The Beach Boys - Holland Holland… On reflection

10 Underrated Beach Boys LPs: Holland

Published on June 18th, 2012 | Jonny Abrams

We finish our look at ten underrated Beach Boys albums with an excuse to blather on about their 1973 album Holland. If you would like to catch up with the previous nine, rummage through this handy bundle of links…

Click here to read part 1: Surfer Girl  –  here to read part 2: All Summer Longhere to read part 3: Today! – here to read part 4: Summer Days (and Summer Nights!!) – here to read part 5: Smiley Smile – here to read part 6: Wild Honey – here to read part 7: Friends – here to read part 8: Sunflower – here to read part 9: Surf’s Up – and here to read our somewhat hallucinatory review of the recently issued version of SMiLE

10. Holland (1973)

The Beach Boys’ 19th studio album was recorded in Baambrugge, Netherlands at the behest of the group’s manager Jack Rieley, who felt that the change of scenery would get the creative juices flowing and maybe even help to alleviate the depression that had enveloped Brian Wilson.

The third part of a trilogy (along with Sunflower and Surf’s Up) that constitutes the band’s ‘white soul’ period of the early ’70s, Holland gets underway with a song that wasn’t even going to be on the record until Reprise Records rejected it on the basis that it didn’t contain a potential hit single. In “Sail On, Sailor”, Brian (along with Rieley, Van Dyke Parks, Tandyn Almer and Ray Kennedy, it has to be said) did not just come up with the goods, but furthermore one of his very greatest songs.

“Sail On, Sailor” boasts some of the most supernaturally elating harmonies ever committed to record, tremendous lyrics courtesy presumably of Parks (“I work the seaways, the gale-swept seaways / Past shipwrecked daughters of wicked waters / Uninspired, drenched and tired / Wail on, wail on, sailor”) and a very accomplished lead vocal by new addition Blondie Chaplin, who along with fellow South African Ricky Fataar had joined the group for the previous year’s Carl and the Passions – “So Tough”. Chaplin’s soulful tones fits seamlessly into the Beach Boys set-up, and indeed into this immediate environment of a country-ish swagger that leads into a euphoric, harmony-drenched chorus, while the deceptively complex punctuation of the middle eight betrays Brian’s presence at the wheel. What a start.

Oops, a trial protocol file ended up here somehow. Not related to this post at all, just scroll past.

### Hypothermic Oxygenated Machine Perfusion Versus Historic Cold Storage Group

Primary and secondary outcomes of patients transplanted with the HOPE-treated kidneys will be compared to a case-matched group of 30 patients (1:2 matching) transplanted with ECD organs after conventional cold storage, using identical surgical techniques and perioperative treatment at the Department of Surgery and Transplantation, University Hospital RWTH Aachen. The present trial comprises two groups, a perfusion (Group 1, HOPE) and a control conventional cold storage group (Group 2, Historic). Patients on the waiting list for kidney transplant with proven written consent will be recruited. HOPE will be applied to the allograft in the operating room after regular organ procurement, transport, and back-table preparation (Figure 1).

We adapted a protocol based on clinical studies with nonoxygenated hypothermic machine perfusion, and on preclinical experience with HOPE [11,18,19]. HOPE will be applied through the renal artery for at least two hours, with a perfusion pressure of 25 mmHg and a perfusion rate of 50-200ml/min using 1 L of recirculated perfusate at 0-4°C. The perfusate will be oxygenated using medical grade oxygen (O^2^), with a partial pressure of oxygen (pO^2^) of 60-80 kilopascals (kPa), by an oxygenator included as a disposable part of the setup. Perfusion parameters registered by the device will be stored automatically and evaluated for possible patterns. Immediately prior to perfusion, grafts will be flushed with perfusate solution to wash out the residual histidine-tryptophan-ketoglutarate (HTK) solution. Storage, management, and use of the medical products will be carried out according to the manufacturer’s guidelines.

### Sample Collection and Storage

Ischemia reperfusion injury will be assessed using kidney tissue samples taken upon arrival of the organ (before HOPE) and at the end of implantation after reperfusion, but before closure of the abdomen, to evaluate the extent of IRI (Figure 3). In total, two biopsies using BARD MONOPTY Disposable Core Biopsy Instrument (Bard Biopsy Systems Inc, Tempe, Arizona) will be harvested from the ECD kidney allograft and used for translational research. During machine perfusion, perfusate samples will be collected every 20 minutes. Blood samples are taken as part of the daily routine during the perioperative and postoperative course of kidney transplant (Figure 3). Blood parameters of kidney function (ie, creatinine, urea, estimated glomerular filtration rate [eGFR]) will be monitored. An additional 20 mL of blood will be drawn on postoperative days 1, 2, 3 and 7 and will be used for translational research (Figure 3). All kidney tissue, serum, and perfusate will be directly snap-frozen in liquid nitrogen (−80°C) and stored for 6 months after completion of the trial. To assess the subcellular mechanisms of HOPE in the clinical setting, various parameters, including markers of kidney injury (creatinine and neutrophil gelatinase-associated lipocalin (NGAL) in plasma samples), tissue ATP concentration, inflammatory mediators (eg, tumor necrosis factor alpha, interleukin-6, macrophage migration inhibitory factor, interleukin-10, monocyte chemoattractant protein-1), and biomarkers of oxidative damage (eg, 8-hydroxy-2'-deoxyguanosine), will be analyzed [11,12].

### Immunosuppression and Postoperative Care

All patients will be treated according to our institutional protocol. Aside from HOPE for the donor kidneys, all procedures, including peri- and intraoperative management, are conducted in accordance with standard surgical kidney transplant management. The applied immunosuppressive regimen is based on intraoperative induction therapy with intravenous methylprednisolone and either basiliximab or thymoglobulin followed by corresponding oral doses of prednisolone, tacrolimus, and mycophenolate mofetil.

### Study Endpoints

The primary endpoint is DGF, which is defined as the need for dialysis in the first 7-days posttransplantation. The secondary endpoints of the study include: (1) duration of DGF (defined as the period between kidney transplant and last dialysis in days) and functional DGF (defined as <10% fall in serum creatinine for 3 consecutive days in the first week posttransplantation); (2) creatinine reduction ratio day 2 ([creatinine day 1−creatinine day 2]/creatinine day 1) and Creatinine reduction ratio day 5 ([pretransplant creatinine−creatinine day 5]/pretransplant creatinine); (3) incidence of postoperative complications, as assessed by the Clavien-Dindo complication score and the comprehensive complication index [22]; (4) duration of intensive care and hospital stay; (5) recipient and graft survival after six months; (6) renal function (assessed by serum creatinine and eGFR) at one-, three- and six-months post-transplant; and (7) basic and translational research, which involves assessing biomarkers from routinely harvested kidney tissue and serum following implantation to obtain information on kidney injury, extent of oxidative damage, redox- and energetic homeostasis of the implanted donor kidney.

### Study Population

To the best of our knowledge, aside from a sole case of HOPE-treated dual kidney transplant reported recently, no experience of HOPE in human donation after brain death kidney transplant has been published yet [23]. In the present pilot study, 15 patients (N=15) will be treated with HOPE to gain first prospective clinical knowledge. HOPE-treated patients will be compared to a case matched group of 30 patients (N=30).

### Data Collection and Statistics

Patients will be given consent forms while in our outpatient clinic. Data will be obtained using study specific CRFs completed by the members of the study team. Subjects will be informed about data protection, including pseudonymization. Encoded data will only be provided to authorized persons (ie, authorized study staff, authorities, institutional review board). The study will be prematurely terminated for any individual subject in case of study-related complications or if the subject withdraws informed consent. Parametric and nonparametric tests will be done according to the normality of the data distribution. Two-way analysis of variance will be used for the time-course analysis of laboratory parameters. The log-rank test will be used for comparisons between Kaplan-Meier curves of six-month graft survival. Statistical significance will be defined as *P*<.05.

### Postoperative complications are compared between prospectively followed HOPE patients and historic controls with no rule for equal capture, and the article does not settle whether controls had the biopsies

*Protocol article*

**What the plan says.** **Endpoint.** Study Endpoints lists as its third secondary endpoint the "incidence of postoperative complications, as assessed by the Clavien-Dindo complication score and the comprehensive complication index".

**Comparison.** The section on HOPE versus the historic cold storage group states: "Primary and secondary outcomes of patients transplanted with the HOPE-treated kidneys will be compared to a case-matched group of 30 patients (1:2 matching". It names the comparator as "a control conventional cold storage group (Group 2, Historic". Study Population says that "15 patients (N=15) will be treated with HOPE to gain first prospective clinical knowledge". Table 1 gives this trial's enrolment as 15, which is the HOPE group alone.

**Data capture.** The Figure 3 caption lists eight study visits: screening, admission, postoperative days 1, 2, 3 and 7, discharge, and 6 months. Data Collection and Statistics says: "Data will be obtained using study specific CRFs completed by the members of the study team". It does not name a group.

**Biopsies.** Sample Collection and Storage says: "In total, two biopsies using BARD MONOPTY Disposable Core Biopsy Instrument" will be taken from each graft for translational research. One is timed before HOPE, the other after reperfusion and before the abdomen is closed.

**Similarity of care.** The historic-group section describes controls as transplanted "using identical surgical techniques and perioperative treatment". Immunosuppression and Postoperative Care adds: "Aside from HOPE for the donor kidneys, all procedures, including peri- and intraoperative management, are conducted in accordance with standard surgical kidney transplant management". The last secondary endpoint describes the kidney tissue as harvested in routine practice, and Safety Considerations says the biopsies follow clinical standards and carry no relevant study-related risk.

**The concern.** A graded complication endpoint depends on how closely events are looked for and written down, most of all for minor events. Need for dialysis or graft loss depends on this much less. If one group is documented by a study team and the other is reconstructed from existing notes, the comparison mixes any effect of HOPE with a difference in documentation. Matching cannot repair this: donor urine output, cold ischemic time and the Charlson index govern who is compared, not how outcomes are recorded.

The ensuing “Steamboat” lives up to the high standard already set, conjuring with its sleepily isolated feel an atmosphere that could well trick you into thinking you were actually on a steamboat making its way back to a Dutch harbour. Written by Dennis and Rieley but with Carl on lead vocal, “Steamboat” flaunts some ridiculously pleasing barbershop-baritone do do dos and at its apex (the “we’ll get your steamboat going” section) vaguely echoes “Till I Die” from Surf’s Up. That big, echo-y guitar solo seems to ring out to sea, casting forth its light to guide wearily travellers safely back to port. It’s magical, basically.

We then have a suite of songs borne out of homesickness, the first of which, “California Saga/Big Sur”, showcases Mike Love at his best both in terms of writing and singing. A light, loved-up country-pop paean to home, Love sings sweetly and understatedly about adding himself to his home state’s “lengthy list of lovers”, stately backing hums and chirruping harmonica sealing the deal with the kind of casual ingeniousness that characterised this freakishly talented group of musicians.